This is an account of how an angry young man can cross the line that divides theoretical support for violence from a state of 'killing rage', in which the murder of neighbour becomes thinkable. Over 3000 people have died in Northern Ireland since 1969, and most of them have died at the hands of their neighbours. The intimacy of the Ulster conflict, what it means to carry out a political murder when in all probability the victim is personally known, or lives in a nearby street, is described accurately by an honest participant. The book does not attempt to soften the impact of the events it describes through euphemism or rhetoric. It is a truthful picture of the brutality and waste caused by the IRA's unwinnable campaign, and of its human consequences. It is also a self-portrait of the despair and disintegration, the hardening to conscience and grief, that accompany political violence.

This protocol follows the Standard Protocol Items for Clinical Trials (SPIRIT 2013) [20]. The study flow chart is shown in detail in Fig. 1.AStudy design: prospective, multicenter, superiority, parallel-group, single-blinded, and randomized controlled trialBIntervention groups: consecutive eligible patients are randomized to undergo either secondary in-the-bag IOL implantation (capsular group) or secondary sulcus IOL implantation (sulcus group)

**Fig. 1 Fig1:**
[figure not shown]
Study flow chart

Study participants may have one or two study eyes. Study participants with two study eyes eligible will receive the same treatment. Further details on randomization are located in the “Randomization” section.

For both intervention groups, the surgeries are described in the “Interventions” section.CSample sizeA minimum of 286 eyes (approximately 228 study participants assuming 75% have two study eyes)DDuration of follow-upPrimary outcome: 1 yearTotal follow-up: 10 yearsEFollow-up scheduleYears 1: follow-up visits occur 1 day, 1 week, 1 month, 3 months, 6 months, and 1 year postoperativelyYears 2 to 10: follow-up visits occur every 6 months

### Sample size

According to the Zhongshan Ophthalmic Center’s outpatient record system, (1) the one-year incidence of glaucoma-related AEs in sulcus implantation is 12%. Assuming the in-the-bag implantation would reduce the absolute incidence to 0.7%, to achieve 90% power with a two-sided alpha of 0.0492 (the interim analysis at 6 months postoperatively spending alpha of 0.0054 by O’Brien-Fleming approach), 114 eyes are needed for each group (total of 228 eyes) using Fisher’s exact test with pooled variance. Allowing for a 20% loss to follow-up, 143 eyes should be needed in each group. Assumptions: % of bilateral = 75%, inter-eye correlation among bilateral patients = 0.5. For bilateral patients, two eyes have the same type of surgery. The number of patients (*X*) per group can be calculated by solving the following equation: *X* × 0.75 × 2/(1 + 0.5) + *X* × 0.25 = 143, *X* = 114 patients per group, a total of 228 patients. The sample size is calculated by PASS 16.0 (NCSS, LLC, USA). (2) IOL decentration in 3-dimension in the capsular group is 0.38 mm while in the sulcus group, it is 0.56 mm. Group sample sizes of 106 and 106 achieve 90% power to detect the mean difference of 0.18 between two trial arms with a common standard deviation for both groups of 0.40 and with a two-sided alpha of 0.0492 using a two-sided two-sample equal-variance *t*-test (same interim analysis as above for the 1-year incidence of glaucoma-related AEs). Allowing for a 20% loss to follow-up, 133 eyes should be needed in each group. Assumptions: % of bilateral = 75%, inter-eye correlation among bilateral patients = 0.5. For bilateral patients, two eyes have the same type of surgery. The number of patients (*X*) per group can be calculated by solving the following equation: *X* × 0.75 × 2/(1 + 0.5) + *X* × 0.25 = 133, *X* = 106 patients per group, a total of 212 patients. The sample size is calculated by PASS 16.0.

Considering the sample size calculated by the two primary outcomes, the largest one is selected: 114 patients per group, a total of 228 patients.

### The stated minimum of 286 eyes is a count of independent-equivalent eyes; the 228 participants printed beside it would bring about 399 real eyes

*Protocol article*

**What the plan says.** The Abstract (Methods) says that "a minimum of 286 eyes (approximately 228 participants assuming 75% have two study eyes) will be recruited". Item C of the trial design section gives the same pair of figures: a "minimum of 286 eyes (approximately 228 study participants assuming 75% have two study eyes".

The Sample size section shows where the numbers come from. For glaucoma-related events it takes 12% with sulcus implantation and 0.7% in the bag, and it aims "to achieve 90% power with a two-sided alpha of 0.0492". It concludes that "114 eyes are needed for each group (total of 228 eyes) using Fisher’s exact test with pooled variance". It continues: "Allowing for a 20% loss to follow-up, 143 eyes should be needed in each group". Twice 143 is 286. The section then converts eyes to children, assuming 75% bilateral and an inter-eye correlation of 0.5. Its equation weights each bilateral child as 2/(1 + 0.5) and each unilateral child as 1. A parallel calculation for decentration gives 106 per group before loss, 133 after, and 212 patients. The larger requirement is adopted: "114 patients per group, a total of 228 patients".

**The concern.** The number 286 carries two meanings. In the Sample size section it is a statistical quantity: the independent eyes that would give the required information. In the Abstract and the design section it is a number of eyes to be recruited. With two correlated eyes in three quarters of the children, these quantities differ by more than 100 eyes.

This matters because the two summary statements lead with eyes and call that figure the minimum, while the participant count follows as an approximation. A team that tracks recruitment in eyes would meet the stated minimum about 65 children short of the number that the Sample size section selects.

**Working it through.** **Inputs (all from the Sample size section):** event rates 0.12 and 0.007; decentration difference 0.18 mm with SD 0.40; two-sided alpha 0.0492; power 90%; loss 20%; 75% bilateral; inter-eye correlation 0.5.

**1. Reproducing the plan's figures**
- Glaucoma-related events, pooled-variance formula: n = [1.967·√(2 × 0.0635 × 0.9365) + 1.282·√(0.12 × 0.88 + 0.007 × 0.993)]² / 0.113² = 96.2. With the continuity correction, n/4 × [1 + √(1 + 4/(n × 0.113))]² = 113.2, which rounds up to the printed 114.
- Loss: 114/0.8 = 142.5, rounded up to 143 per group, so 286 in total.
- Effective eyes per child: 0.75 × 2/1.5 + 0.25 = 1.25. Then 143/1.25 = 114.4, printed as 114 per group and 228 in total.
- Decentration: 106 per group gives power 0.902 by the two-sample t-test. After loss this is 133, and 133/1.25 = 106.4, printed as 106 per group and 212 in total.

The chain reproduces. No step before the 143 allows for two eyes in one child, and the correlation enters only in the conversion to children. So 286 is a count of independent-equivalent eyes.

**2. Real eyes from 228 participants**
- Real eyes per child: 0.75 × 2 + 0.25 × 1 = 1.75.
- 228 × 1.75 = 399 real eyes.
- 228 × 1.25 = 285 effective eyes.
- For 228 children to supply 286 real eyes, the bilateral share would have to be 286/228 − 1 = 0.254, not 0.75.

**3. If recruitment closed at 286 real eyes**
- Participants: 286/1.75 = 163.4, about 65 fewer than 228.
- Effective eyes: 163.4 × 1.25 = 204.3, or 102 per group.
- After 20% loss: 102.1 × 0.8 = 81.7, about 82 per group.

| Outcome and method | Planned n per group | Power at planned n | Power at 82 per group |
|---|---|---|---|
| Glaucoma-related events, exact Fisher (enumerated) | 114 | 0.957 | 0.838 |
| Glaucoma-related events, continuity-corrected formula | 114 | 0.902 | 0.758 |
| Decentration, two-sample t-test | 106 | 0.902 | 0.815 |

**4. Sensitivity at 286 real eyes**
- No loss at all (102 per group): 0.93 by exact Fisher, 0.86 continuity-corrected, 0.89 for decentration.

Publisher: Granta Books
Number of pages: 400
Weight: 260 g
Dimensions: 194 x 130 x 21 mm
Eamon Collins's book is the most devastating account we have of what actually went on within the IRA during its years of 'armed struggle'. Collins revealed the banality, the ignorance and psychotic inhumanity of the little men pumped up into village Napoleons by the Troubles - Fintan O’Toole, The Independent on Sunday
The most convincing honest book ever written about the IRA - Jim Cusack, The Irish Times
A moving, even thrilling book... I would recommend it very strongly indeed - Daily Telegraph